To read more of this story, fill in your e-mail address and click on the sign-up form at the right side of this page.  You will need to confirm your e-address from your e-mail.

Have a Merry Christmas.  I’ll be back at this site in the new year.

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Short Story

I’ve been talking about Dreams and Promises, a collection of Canadian short stories, on this blog, and about my own story, When the Boys Came Home.

Since KDP rules preclude my sharing the story here, I’ve written a prequel for my readers.  Enjoy.

 

 

 

When the Boys Came Home – Prequel

 

 June 1920

 Pte. George Weston stood on the deck of RMS Olympia, watching the coastline of Great Britain fade to a distant smudge on the grey sea. He knew he’d watched this scene in reverse five years ago, but not a moment of it remained in his memory.

He turned to the woman at his side. “Regrets?” he asked.

Mabel Featherley shook her head. “Of course I’ll miss home and family, and friends.  But this is the right thing to do.”

He drew a deep breath and expelled it in a long sigh. As usual, his nurse made him feel safe.  Had he always been this uncertain, he wondered.  Had he always been afraid?  It was a damnable thing when a man couldn’t remember himself.  For the past couple of years, convalescing in hospital, he’d believed himself a wounded English soldier.  Then Harry showed up and George learned he was a Canadian, Pte George Weston of the Second Division of the Canadian Expeditionary Force.  His mother had been notified he was missing in action in 1917, after Passchendaele.  Now he was headed home to Glencove, Ontario.  He didn’t know if he was more excited or scared at the prospect of going home to a place he could not recollect and a family who were strangers to him.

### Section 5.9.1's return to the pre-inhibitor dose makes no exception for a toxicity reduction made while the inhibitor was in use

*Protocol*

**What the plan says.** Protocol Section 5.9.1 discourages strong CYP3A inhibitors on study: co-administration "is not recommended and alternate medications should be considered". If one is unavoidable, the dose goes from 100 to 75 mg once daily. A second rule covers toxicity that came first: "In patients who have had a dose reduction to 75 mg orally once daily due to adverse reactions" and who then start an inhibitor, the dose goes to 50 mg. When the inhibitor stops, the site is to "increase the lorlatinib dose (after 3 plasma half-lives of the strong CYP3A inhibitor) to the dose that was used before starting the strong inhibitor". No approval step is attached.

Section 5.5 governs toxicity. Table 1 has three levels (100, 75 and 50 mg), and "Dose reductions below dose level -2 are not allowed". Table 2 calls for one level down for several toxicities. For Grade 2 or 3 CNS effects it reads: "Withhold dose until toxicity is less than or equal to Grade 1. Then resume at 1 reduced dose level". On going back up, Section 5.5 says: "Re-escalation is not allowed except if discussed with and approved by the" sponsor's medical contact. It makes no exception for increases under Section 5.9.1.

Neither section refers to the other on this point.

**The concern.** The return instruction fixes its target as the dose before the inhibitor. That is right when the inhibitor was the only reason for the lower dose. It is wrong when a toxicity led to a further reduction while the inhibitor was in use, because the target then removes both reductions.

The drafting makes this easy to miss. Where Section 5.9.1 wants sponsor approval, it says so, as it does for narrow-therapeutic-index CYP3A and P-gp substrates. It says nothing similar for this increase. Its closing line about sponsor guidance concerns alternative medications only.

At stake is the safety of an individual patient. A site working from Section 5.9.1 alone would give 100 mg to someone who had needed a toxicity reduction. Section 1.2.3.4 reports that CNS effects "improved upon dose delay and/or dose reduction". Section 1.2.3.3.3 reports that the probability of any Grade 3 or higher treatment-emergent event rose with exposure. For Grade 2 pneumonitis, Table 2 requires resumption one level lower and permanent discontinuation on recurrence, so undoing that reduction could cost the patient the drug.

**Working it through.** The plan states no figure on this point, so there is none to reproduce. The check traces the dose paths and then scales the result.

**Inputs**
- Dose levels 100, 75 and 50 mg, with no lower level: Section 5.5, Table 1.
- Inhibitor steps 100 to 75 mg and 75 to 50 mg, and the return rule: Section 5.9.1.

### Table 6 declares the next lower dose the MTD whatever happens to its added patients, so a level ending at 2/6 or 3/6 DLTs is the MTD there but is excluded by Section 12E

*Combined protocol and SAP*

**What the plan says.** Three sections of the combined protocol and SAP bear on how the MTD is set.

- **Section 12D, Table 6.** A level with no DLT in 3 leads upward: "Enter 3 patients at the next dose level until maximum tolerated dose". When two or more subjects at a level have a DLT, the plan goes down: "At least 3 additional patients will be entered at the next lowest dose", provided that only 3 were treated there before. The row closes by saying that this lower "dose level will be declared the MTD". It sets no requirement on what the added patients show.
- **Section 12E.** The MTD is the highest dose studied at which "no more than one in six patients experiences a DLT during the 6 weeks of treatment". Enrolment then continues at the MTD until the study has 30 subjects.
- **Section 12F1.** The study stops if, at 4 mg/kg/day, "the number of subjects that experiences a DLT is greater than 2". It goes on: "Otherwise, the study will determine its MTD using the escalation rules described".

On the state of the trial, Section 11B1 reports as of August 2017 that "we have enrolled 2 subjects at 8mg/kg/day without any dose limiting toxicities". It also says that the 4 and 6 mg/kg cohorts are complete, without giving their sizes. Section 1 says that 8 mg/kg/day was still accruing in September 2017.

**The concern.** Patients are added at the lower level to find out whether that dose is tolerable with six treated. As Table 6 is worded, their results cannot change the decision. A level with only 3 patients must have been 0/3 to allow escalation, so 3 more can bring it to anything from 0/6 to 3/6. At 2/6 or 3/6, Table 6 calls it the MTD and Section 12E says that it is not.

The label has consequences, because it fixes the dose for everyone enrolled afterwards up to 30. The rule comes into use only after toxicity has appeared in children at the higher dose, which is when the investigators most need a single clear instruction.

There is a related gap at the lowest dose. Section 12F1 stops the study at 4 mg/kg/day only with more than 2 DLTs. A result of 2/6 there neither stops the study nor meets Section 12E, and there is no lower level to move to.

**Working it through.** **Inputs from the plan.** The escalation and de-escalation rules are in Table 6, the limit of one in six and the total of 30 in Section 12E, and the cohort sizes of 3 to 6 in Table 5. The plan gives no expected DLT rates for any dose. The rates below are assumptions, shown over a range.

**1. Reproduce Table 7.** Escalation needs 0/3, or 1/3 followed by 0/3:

“Only another week.” Pte. Harry Peters, leaning on the rail on George’s other side rolled a cigarette and stuck it in his mouth.  “ One week and we’ll be home.”  He struck a match and held it to the cigarette, then drew on the smoke and exhaled a long, tobacco fuelled breath.  “Whatever that means.”

“Peace? Safety? A loving welcome?” George asked the questions that plagued his own mind.

“Maybe,” Harry smoked thoughtfully, “maybe not. The army despised POW’s.  Who’s to say the country won’t too?”

The rest of the story is available free in my newsletter.  You can subscribe using the button on the right hand column of this page.

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Christmas Short Story

I’m getting into the Christmas mood with some of my favourite things.  I’ve put up my nativity set and my Christmas village.  Last night we visited the Butchart Gardens to view the Christmas lights.  They do a wonderful job.  It’s like walking through fairyland.  Pictures can’t do it justice, but here’s one as a sample.

One of my other favourite things is Christmas stories.  I love to read them and I love to write them.  I was delighted to note that my collection of stories The Man Who Loved Christmas reached #3 on Amazon US, best seller list for Kindle short reads, Literature and Fiction.  How exciting is that?  The book is available in many formats.  To download your copy go to my book page and chose the one that’s best for you.

And speaking of Christmas stories, I have a new one.  Below is a sample.  To read the full story, please subscribe to my newsletter here

 

 

 

Joy Comes in the Morning

By

Alice Valdal

 

Go away, go away, go away.

Children’s voices, piping Christmas carols grew louder as the parade of choristers came nearer. Peggy O’Dell flattened herself against the wall of the darkened parlour not trusting the lace curtain to conceal her presence. Lace! What was wrong with good, sturdy cotton, like the ones she’d had in her own prairie home? Red and yellow roses, they were, against a creamy background. Real cotton too, that she’d ordered from the Eaton’s catalogue. No rough flour sacks for the O’Dell family.

Joy to the World!

She flinched. Her heart cramped at the sound of children’s voices any day. On Christmas Eve the pain was unbearable.

And Heaven and nature sing.

She left the window to huddle behind the sofa, alone in the dark, sick with sorrow.

Finally, after what seemed like hours but was more likely minutes, she heard the carollers scamper down the snow packed board walk. Their music and laughter faded into the night. She crept to the window and chanced a peek outside. Falling snow capped the horse trough and hitching posts with pointed hats of white, and turned everyday objects into mysterious, soft shapes. Peggy pressed her hands to her heart. Bessie and Tommy had loved the fresh snow, dashing outside to make snow angels then coming in to drip snow puddles from their boots and woollen scarves. She’d scolded them for marring her fresh-waxed floors.